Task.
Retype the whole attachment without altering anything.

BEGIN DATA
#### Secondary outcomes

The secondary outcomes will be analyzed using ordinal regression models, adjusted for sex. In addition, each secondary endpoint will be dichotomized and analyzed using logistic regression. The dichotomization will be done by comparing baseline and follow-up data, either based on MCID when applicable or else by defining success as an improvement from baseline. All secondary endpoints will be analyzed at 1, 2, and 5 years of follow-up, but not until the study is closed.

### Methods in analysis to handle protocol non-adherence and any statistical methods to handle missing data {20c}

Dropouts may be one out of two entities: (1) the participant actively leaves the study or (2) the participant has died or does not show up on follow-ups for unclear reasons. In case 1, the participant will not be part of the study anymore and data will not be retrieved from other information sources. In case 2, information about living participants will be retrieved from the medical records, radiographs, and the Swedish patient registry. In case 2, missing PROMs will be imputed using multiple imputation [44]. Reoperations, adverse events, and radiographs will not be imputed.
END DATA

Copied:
#### Secondary outcomes

The secondary outcomes will be analyzed using ordinal regression models, adjusted for sex. In addition, each secondary endpoint will be dichotomized and analyzed using logistic regression. The dichotomization will be done by comparing baseline and follow-up data, either based on MCID when applicable or else by defining success as an improvement from baseline. All secondary endpoints will be analyzed at 1, 2, and 5 years of follow-up, but not until the study is closed.

### Methods in analysis to handle protocol non-adherence and any statistical methods to handle missing data {20c}

Dropouts may be one out of two entities: (1) the participant actively leaves the study or (2) the participant has died or does not show up on follow-ups for unclear reasons. In case 1, the participant will not be part of the study anymore and data will not be retrieved from other information sources. In case 2, information about living participants will be retrieved from the medical records, radiographs, and the Swedish patient registry. In case 2, missing PROMs will be imputed using multiple imputation [44]. Reoperations, adverse events, and radiographs will not be imputed.